It seems like we almost can communicate too much now, but it’s a glass half full or half empty view and how each of us views the way and amount of communication that goes on today . Start where we are and let’s see what else we can do! Use Cel.ly, Remind or Twitter to connect with others. Don’t forget classic channels. My family sent out a few printed Christmas cards and letters to those we care about but not in the digital world. There were some tablets, and other mobile devices that were under the tree. Find a way to communicate with those around you using them so that they are a asset and not a hindrance. If you wonder how many devices are in your school or in your district, go sit on a bench during passing period or at lunch on a campus near you and just be a “fly on the wall” watching what comes out of backpacks/pockets as students/teachers move around the campus. How can these assets be tapped instead of banned?

Collaborate

Finally Collaborate. How can this be fostered? What is the difference between collaborating and cheating? Let’s be honest; that is a question that many struggle with. It needs to be answered, though, and a way to do just that is to start. Start small with something like Google Slides and have everyone create a collaborative slideshow. What is your favorite tool/app for collaborating?

There are many things up in the air right now with school funding, changes in staff with retirements, and any number of other forces, but nonetheless halftime for the class of 2015 is right ahead of us. Before we know it, these kids will graduate and a whole new class of seniors will start in the fall—as well as a whole new class of kindergartners with backpacks larger than they are. The time to get busy is now.  It’s not good enough just to win, we also have to get along!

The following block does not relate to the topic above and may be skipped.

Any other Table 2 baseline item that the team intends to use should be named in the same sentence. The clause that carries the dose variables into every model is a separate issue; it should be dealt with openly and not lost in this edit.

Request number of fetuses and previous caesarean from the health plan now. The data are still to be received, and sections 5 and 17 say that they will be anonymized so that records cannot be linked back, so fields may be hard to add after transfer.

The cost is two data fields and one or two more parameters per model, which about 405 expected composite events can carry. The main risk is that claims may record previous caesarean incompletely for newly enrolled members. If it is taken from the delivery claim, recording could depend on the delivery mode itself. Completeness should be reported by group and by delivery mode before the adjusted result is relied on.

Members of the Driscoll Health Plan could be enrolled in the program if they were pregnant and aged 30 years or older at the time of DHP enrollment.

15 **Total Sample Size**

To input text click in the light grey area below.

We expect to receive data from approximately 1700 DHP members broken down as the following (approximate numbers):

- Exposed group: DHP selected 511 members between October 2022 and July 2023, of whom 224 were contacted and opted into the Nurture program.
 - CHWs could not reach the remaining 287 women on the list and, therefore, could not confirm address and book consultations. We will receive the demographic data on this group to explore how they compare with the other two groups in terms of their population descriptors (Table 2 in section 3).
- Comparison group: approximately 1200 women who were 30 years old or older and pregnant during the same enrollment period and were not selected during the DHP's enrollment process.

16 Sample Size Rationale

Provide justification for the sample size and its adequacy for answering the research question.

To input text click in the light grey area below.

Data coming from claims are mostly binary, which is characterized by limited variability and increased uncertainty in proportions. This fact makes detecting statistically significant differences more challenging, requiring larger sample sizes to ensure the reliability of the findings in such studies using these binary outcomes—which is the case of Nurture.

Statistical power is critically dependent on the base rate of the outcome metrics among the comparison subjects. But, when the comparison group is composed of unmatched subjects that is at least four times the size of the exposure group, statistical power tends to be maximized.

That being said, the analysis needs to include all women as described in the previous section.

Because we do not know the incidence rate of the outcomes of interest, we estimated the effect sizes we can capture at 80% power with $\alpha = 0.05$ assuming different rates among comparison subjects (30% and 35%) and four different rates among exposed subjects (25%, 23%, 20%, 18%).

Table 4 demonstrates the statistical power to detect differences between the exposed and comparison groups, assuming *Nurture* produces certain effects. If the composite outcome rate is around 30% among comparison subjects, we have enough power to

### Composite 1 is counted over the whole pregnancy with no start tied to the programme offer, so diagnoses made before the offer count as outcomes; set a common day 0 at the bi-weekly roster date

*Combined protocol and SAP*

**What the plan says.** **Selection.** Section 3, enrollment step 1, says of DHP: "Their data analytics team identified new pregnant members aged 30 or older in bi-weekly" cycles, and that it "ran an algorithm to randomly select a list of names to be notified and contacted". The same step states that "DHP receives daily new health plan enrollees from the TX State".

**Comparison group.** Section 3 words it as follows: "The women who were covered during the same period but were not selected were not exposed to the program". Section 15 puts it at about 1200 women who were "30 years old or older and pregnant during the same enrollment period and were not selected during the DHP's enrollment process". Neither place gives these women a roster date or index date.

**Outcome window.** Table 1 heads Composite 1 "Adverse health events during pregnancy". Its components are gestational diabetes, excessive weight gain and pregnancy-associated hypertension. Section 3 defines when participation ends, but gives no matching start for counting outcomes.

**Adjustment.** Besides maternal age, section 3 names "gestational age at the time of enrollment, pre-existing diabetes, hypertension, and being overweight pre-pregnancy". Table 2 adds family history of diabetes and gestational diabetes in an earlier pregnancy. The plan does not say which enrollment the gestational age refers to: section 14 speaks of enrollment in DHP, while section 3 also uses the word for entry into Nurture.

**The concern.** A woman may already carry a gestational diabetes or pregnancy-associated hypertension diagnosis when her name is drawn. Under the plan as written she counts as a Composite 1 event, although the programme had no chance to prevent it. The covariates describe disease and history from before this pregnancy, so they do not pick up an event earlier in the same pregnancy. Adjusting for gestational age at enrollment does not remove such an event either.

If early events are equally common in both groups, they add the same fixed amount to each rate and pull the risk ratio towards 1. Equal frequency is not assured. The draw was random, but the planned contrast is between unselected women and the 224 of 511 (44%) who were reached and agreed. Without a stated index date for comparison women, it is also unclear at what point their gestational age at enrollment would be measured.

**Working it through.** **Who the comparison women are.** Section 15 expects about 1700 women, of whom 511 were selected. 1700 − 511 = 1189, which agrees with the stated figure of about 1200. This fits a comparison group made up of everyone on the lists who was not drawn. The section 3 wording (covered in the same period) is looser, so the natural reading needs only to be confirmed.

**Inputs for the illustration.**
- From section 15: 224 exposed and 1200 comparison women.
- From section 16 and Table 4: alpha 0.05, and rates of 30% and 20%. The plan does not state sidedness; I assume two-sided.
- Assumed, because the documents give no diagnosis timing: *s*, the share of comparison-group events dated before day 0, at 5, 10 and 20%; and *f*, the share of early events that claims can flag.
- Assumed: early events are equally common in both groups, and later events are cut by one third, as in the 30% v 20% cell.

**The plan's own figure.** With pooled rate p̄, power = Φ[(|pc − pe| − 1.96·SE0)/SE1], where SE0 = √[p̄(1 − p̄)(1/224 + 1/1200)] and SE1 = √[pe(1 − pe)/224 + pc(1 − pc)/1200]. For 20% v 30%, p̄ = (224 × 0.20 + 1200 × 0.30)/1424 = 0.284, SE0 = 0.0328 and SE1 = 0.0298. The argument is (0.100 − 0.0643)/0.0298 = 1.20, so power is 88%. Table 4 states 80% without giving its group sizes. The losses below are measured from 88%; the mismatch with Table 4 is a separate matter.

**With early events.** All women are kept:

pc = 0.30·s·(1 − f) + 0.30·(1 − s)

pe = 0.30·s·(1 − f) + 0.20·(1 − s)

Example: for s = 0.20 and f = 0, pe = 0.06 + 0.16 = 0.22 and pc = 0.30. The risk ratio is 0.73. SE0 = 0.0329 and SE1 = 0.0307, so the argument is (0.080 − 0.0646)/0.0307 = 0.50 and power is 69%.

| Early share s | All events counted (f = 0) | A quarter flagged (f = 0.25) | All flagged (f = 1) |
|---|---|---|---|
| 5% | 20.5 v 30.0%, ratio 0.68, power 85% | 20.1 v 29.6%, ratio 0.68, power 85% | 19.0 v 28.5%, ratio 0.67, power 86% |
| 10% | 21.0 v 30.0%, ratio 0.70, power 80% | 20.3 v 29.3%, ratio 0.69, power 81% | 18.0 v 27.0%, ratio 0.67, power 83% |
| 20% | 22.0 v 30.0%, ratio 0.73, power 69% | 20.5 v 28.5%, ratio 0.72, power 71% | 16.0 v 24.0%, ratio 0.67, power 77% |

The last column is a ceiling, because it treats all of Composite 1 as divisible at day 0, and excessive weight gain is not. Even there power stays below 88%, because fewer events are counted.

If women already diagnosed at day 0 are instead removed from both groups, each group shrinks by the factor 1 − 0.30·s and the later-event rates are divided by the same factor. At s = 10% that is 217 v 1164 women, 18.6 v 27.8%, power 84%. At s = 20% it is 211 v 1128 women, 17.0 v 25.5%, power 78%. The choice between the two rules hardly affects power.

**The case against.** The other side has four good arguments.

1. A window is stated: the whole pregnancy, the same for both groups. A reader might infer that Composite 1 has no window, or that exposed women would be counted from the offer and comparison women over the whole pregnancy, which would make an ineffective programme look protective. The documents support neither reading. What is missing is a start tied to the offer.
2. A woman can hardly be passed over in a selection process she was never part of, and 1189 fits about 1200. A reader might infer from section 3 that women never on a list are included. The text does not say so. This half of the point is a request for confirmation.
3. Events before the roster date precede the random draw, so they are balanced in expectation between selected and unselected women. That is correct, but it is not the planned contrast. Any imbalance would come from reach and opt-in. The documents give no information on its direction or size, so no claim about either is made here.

P.S. Share your favorite tools in the comments!

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Boys, Girls, and Collaboration

Posted by Skip Johnson on October 29, 2014

I came to school one Monday morning to discover that the contractor who had installed our new playground over the weekend left behind a two cubic yard pile of Fibar—a kind of wood chip used at the base of climbing structures. Being a resourceful principal, I asked for student volunteers to help move this material from our lower school to the garden in the upper part of the campus. About ten fifth and sixth grade boys assembled around the material during lunch. I provided a wheelbarrow and some shovels, and, pointing to the garden on the slope above us, I gave one simple direction: “We need to move this stuff from here to there.”

I figured they would load the material, wheel it down the hallway past three classrooms, go up the pathway on the outside of the campus, through the gate, and dump the stuff in the garden without much intervention on my part. At the beginning of this process two would-be leaders emerged. I’ll call one the drill sergeant and the other the labor negotiator. The drill sergeant took command immediately. He decided who got a shovel, who would commandeer the wheelbarrow, and who would just standby. The labor negotiator, on the other hand, offered compromise and sharing. He proposed a plan that would involve everyone getting an equal shot at every activity. Problem was, the troops wanted nothing to do with either leader; they just wanted to shovel Fibar, push the wheelbarrow, and finish the job. They could manage this without a leader, bossy or sensitive, even if it meant arguing with each other every step through the process.